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U.S. Treasury Department behind security fence. Photo: Andrej Sokolow/picture alliance via Getty Images

The Cybersecurity and Infrastructure Security Agency (CISA) issued an "emergency directive" late Sunday requiring all federal civilian agencies to review their networks and immediately disconnect SolarWinds Orion software products, following a suspected Russian hack on the Treasury and Commerce Department.

Why it matters: It's only the fifth time since 2015 that the Department of Homeland Security has issued such a directive, per AP, underscoring the concerns officials have about an operation that one cybersecurity expert warned could turn out to be "one of the most impactful espionage campaigns on record."

The big picture: News of the hack came less than week after cybersecurity company FireEye revealed that nation-state hackers had penetrated its network and stolen its hacking its tools.

  • The Washington Post reported that the Russian hacking group APT29, also known as Cozy Bear and believed to have ties to Russia's Foreign Intelligence Service (SVR), is behind the campaign.
  • SolarWinds, the company whose software is believed to have been compromised, says it has 300,000 customers worldwide, including "all five branches of the U.S. military, the Pentagon, the State Department, NASA, the National Security Agency, the Department of Justice and the White House," per AP.

What they're saying: "Based on our analysis, we have now identified multiple organizations where we see indications of compromise dating back to the Spring of 2020, and we are in the process of notifying those organizations," FireEye wrote in a blog post.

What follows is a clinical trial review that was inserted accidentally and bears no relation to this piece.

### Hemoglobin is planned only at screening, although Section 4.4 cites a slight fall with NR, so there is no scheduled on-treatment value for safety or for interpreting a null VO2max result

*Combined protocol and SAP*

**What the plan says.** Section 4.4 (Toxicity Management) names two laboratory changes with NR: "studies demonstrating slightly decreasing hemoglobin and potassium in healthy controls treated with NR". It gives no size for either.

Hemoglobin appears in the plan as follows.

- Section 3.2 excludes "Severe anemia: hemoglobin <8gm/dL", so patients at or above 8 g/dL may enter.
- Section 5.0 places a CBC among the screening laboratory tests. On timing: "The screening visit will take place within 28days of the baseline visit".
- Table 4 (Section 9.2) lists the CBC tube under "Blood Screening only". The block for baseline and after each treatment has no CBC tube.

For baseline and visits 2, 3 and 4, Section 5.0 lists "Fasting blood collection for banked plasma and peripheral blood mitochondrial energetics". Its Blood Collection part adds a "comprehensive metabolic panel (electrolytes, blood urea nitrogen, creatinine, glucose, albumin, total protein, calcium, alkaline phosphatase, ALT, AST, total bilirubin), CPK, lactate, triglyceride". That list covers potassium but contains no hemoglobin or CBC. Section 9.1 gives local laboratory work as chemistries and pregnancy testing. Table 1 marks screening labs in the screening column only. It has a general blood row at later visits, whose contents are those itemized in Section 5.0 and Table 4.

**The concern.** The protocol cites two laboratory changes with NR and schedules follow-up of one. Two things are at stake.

• "Our analysis indicates that these compromises are not self-propagating; each of the attacks require meticulous planning and manual interaction.

Worth noting: President Trump fired the previous director of CISA, Christopher Krebs, last month after Krebs undermined him by calling the U.S. election "the most secure in American history."

Go deeper

How the far right made itself a Russian intel target

Illustration: Aïda Amer/Axios

The bizarre story of Capitol rioter Riley June Williams is a full-circle moment for Russia as it looks for new ways to shore up its own influence by fueling the democracy-destabilizing ascendancy of a globally networked radical right.

The big picture: Five years ago, Russia used a network of bots and strategic hack-and-leak operations to embolden an unwitting U.S. far right. Now, at least one American extremist stands accused of willingly offering would-be material support to Moscow.

6th victim dies following South Carolina shooting

Jack Logan, founder of Put Down the Guns Young People, places stuffed animals and flowers outside of Riverview Family Medicine and Urgent Care on Friday after the fatal shooting in Rock Hill, South Carolina, a day earlier. Photo: Sean Rayford/Getty Images

The only survivor of this week's mass shooting in South Carolina by former NFL player Phillip Adams has died of his injuries, authorities said Saturday.

Details: Robert Shook, 38, an air conditioning technician from Cherryville, North Carolina, died of gunshot wounds from Wednesday's shooting at a doctor's home in Rock Hill, S.C., which claimed the lives of five other victims.

2 hours ago - World

In photos: Egypt unveils 3,000-year-old "lost golden city"

A view on Saturday of the city, dubbed "The Rise of Aten," dating to the reign of Amenhotep III, uncovered near Luxor. Photo: Khaled Desouki/AFP via Getty Images

A top Egyptian archaeologist on Saturday outlined details of a newly rediscovered "lost golden city" near Luxor that dates back more than 3,000 years.

Why it matters: Zahi Hawass told NBC News the large ancient city, unveiled Thursday, tells archaeologists for the first time "about the life of the people during the Golden Age." Johns Hopkins University Egyptology professor Betsy Brian said in a statement it's "the second most important archeological discovery since the tomb of Tutankhamen."

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